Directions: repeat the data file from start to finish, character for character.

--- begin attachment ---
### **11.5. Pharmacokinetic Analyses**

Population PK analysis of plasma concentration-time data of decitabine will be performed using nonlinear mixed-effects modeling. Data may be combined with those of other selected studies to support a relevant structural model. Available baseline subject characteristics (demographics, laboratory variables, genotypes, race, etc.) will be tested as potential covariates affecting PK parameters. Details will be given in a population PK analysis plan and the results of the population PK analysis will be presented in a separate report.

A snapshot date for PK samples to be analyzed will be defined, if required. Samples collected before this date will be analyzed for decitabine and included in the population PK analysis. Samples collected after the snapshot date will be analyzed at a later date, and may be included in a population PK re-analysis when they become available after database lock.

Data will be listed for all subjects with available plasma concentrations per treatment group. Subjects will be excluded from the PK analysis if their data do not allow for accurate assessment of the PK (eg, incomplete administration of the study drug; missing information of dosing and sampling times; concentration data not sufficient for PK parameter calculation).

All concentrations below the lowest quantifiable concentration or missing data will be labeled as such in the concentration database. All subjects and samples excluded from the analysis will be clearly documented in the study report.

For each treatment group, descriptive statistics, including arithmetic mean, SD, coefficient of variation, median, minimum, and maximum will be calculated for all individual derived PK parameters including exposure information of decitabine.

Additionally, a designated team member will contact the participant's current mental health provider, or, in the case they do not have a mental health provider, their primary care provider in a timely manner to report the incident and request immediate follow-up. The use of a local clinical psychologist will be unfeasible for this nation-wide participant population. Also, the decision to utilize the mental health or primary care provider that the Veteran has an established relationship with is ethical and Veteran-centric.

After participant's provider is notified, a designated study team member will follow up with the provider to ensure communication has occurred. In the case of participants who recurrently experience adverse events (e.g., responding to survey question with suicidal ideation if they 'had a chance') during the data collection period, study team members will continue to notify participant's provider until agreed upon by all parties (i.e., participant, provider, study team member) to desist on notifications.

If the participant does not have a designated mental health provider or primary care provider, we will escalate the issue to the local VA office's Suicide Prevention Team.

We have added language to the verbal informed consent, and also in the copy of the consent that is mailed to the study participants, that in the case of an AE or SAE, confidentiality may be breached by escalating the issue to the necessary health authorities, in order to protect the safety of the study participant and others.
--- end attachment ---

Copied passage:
### **11.5. Pharmacokinetic Analyses**

Population PK analysis of plasma concentration-time data of decitabine will be performed using nonlinear mixed-effects modeling. Data may be combined with those of other selected studies to support a relevant structural model. Available baseline subject characteristics (demographics, laboratory variables, genotypes, race, etc.) will be tested as potential covariates affecting PK parameters. Details will be given in a population PK analysis plan and the results of the population PK analysis will be presented in a separate report.

A snapshot date for PK samples to be analyzed will be defined, if required. Samples collected before this date will be analyzed for decitabine and included in the population PK analysis. Samples collected after the snapshot date will be analyzed at a later date, and may be included in a population PK re-analysis when they become available after database lock.

Data will be listed for all subjects with available plasma concentrations per treatment group. Subjects will be excluded from the PK analysis if their data do not allow for accurate assessment of the PK (eg, incomplete administration of the study drug; missing information of dosing and sampling times; concentration data not sufficient for PK parameter calculation).

All concentrations below the lowest quantifiable concentration or missing data will be labeled as such in the concentration database. All subjects and samples excluded from the analysis will be clearly documented in the study report.

For each treatment group, descriptive statistics, including arithmetic mean, SD, coefficient of variation, median, minimum, and maximum will be calculated for all individual derived PK parameters including exposure information of decitabine.

Additionally, a designated team member will contact the participant's current mental health provider, or, in the case they do not have a mental health provider, their primary care provider in a timely manner to report the incident and request immediate follow-up. The use of a local clinical psychologist will be unfeasible for this nation-wide participant population. Also, the decision to utilize the mental health or primary care provider that the Veteran has an established relationship with is ethical and Veteran-centric.

After participant's provider is notified, a designated study team member will follow up with the provider to ensure communication has occurred. In the case of participants who recurrently experience adverse events (e.g., responding to survey question with suicidal ideation if they 'had a chance') during the data collection period, study team members will continue to notify participant's provider until agreed upon by all parties (i.e., participant, provider, study team member) to desist on notifications.

If the participant does not have a designated mental health provider or primary care provider, we will escalate the issue to the local VA office's Suicide Prevention Team.

We have added language to the verbal informed consent, and also in the copy of the consent that is mailed to the study participants, that in the case of an AE or SAE, confidentiality may be breached by escalating the issue to the necessary health authorities, in order to protect the safety of the study participant and others.